July employment report gives hope to dollar bulls following GDP, Fed disappointments


Michalis Florentiades, XM Investment Research Desk

The US dollar was under intense pressure during the period July 27 – August 2.  During this period the dollar index suddenly lost about 2.5% of its value – a brutal move for the world’s reserve currency.  Following some encouraging news out of the US economy such as personal income and spending and the ISM non-manufacturing index the dollar started a recovery which received a big boost from a very strong US employment report.

The employment report was better-than-expected in a number of ways; it wasn’t the usual ‘good news on this was countered by bad news on that’.  Not only did the total number of payrolls increase much more than what analysts expected (255k vs 180k), but wages were also stronger and the workforce participation rate also ticked up.  Unemployment stayed constant at 4.9% but unemployment lower than 5% is a significant achievement for the US economy already and does not need to improve much.

Of course one can point out the volatility of economic indicators such as payrolls and also point to the weakness displayed by the most comprehensive indicator – that of Gross Domestic Product which sums up the economy’s output.  Even more important however is the spin that the Federal Reserve board is giving to the numbers and how it sees the economy and monetary policy.  The Fed is trying hard to be unbiased but it also needs to have a frame through which it interprets these developments.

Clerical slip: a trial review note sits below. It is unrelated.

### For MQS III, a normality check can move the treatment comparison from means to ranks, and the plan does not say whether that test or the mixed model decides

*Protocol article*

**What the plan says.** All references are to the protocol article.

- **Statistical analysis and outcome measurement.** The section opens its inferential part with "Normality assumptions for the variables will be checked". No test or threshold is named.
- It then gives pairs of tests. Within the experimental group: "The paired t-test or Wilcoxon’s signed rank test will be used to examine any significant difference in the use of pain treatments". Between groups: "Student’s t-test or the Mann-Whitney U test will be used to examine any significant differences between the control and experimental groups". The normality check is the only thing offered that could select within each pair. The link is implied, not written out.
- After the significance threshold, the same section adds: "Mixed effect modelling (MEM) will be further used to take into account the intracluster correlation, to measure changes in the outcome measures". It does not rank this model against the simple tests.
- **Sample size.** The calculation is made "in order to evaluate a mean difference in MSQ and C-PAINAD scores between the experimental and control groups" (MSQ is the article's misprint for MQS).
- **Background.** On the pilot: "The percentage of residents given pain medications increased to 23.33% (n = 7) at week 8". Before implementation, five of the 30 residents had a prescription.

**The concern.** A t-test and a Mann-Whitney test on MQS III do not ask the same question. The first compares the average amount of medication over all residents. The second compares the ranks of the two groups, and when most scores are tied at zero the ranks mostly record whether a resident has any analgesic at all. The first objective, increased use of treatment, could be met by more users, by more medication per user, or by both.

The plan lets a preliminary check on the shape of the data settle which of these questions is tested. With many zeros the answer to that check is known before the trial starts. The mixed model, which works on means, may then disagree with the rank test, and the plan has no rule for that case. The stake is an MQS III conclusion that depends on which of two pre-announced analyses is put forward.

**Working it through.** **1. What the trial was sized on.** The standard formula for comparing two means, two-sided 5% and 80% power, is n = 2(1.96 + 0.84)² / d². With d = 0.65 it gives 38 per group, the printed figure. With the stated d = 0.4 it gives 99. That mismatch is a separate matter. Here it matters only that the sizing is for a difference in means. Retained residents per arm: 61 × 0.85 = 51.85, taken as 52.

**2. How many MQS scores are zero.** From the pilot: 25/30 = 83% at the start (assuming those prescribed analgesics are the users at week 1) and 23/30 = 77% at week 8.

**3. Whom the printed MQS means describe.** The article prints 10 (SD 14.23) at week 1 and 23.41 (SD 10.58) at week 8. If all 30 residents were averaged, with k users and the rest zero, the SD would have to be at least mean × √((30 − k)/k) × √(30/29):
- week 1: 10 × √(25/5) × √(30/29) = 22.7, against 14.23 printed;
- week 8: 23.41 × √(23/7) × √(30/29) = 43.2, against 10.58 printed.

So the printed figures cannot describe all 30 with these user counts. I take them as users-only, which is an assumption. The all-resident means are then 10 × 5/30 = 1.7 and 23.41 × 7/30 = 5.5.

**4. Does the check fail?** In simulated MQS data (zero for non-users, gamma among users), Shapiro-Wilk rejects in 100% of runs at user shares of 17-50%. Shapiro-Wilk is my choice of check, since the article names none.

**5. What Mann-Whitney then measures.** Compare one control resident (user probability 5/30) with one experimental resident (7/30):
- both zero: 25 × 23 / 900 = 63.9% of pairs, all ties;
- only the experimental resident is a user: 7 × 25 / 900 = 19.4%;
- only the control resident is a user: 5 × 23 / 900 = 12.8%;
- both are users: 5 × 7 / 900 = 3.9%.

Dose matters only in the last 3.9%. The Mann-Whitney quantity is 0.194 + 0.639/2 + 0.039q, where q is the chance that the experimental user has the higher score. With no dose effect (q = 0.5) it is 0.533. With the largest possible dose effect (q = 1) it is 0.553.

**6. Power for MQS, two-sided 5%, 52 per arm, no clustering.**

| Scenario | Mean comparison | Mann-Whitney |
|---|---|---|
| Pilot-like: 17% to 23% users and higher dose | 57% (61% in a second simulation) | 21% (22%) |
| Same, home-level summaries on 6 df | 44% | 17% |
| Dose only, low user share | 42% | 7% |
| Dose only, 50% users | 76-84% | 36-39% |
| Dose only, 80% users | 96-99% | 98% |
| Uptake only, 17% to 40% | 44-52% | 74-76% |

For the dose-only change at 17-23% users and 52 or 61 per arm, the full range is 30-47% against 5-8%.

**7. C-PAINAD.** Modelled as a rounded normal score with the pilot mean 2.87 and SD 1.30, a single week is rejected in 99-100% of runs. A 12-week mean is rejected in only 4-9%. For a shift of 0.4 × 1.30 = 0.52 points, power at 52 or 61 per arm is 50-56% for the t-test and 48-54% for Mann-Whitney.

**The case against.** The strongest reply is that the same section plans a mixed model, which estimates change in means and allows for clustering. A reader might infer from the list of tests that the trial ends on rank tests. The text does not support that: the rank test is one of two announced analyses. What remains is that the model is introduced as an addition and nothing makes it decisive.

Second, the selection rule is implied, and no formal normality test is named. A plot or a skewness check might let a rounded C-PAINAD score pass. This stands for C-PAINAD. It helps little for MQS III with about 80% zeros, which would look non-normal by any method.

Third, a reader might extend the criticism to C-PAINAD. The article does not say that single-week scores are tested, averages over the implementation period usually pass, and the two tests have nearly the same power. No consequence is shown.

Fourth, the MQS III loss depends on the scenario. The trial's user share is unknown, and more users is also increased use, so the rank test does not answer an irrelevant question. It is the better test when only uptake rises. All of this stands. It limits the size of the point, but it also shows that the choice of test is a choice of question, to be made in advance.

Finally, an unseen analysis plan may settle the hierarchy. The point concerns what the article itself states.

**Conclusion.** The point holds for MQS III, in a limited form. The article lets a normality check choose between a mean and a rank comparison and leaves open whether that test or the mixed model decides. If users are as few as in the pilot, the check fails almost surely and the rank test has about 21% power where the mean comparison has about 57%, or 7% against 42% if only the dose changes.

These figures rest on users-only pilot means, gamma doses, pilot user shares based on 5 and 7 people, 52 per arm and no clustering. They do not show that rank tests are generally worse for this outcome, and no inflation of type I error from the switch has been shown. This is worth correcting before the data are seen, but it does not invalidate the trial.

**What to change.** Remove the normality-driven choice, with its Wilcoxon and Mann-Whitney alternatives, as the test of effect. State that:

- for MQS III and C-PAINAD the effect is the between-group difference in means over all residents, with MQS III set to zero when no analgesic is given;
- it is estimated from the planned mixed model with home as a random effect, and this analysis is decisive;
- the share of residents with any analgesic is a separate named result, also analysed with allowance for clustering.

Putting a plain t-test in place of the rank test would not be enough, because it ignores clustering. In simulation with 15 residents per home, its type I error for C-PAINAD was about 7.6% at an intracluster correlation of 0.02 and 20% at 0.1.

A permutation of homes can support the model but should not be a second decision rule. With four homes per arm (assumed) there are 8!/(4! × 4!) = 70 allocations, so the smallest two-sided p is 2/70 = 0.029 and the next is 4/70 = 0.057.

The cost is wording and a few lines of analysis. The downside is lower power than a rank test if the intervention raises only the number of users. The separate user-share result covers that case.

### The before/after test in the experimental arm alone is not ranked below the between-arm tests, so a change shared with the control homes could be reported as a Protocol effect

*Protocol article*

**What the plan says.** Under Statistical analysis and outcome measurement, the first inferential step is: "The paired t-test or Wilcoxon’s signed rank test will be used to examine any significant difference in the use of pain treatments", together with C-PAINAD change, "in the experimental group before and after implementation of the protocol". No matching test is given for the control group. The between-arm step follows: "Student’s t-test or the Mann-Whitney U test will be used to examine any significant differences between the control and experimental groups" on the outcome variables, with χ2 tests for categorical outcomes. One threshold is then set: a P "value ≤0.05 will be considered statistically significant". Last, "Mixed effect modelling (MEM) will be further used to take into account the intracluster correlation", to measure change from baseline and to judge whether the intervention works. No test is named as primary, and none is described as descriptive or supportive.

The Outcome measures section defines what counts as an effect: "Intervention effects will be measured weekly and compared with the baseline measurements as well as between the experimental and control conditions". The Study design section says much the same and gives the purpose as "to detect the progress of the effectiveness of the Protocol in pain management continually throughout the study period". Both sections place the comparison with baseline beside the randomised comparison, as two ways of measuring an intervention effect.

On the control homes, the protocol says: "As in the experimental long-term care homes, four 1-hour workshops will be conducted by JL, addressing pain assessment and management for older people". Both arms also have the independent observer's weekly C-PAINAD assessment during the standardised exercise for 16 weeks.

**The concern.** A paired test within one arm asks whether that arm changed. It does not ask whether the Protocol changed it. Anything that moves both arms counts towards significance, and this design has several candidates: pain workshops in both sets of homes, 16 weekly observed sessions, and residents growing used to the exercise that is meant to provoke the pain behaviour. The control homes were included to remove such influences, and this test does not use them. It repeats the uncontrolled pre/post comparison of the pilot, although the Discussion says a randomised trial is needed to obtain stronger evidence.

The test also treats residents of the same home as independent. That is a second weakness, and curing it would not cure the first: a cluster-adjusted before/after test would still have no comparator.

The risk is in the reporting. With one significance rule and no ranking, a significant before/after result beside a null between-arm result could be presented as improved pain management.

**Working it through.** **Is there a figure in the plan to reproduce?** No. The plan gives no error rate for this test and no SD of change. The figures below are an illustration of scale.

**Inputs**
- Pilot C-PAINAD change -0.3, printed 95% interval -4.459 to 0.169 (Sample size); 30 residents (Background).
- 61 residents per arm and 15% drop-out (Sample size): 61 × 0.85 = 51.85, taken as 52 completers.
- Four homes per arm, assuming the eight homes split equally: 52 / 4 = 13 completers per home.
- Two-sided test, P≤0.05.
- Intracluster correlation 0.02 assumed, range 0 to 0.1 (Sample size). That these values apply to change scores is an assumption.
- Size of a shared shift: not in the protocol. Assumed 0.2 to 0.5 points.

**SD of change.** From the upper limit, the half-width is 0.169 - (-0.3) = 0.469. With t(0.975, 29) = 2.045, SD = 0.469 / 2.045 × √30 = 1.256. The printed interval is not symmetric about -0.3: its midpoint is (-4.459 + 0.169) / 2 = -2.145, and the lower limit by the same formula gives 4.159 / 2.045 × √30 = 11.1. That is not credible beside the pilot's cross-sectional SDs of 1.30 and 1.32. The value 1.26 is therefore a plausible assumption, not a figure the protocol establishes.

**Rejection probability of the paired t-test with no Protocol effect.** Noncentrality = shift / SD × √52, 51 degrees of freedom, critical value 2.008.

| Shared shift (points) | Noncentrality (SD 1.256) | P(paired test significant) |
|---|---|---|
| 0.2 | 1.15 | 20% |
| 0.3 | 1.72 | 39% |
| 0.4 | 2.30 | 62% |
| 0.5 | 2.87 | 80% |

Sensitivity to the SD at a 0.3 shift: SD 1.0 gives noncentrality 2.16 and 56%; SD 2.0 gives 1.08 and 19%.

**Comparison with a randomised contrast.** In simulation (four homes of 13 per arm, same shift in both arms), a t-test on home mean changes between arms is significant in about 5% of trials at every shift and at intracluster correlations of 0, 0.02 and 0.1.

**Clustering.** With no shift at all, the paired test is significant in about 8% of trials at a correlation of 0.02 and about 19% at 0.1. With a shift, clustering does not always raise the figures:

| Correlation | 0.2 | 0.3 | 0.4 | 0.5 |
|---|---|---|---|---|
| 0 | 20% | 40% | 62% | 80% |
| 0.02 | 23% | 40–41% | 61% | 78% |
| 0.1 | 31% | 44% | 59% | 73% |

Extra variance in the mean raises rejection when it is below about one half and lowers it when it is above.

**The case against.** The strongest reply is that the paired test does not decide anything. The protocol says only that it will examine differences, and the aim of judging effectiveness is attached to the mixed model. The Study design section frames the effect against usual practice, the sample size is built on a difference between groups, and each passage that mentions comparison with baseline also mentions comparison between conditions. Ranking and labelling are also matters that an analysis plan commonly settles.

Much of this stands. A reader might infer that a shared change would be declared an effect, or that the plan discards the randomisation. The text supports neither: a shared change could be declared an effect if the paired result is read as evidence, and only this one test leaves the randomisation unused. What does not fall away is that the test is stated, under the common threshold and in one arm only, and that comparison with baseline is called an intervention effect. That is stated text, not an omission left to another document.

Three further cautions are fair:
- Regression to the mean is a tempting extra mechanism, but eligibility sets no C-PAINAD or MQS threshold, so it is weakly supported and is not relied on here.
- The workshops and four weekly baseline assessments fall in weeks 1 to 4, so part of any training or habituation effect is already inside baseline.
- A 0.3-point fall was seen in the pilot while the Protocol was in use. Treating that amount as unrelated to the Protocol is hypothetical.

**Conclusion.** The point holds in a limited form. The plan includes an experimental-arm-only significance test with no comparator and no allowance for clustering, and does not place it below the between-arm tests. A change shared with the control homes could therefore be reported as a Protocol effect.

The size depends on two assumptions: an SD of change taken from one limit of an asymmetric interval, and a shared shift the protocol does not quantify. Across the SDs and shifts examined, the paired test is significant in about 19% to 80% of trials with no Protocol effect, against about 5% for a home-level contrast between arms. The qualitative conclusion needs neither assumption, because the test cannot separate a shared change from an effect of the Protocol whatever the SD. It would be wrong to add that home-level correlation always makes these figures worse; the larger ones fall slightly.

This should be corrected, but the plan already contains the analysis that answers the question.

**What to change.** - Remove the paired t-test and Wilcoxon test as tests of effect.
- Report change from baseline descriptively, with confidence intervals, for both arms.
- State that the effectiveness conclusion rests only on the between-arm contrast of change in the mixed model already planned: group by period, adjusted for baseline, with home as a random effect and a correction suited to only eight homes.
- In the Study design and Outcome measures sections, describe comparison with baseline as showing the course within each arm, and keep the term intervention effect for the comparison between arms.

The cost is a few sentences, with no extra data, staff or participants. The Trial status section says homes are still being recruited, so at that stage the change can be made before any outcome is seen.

In addition to the US economy, two factors in particular seem to be weighing on the Fed’s mind.  The first is global factors and the state of international financial markets.  This was in display earlier in the year, when it decided to postpone a rate hike because global markets were in turmoil and there were also some fears about China’s economy and the stability of its currency, the yuan.  The second factor is less obvious but nevertheless probably present.  As major central banks around the world are pursuing ultra-loose policies such as cutting rates (sometimes to negative) and quantitative easing, the Fed could be conscious that going the other way and increasing rates at a fast pace could lead to a strengthening of the dollar and the absorption of too much foreign money by the US economy for the country’s own good.

Therefore the Fed might appear to be more dovish than justified by a sub-5% unemployment rate, a core PCE inflation rate of 1.6% (or 2.3% in core CPI) and a growth rate around 2-3%.  In this way, despite the Fed’s dual mandate of full employment and price stability referring only to the domestic economy, in a globalized, post-financial crisis world the Fed needs to pay attention to what is happening outside US borders.  The conclusion from this is that US rate hikes might be slower and smaller than what is justified by the US economy alone.  This could have a restraining effect on US dollar upside and the dollar index looks like it will remain in a broad trading range between 90 and 100.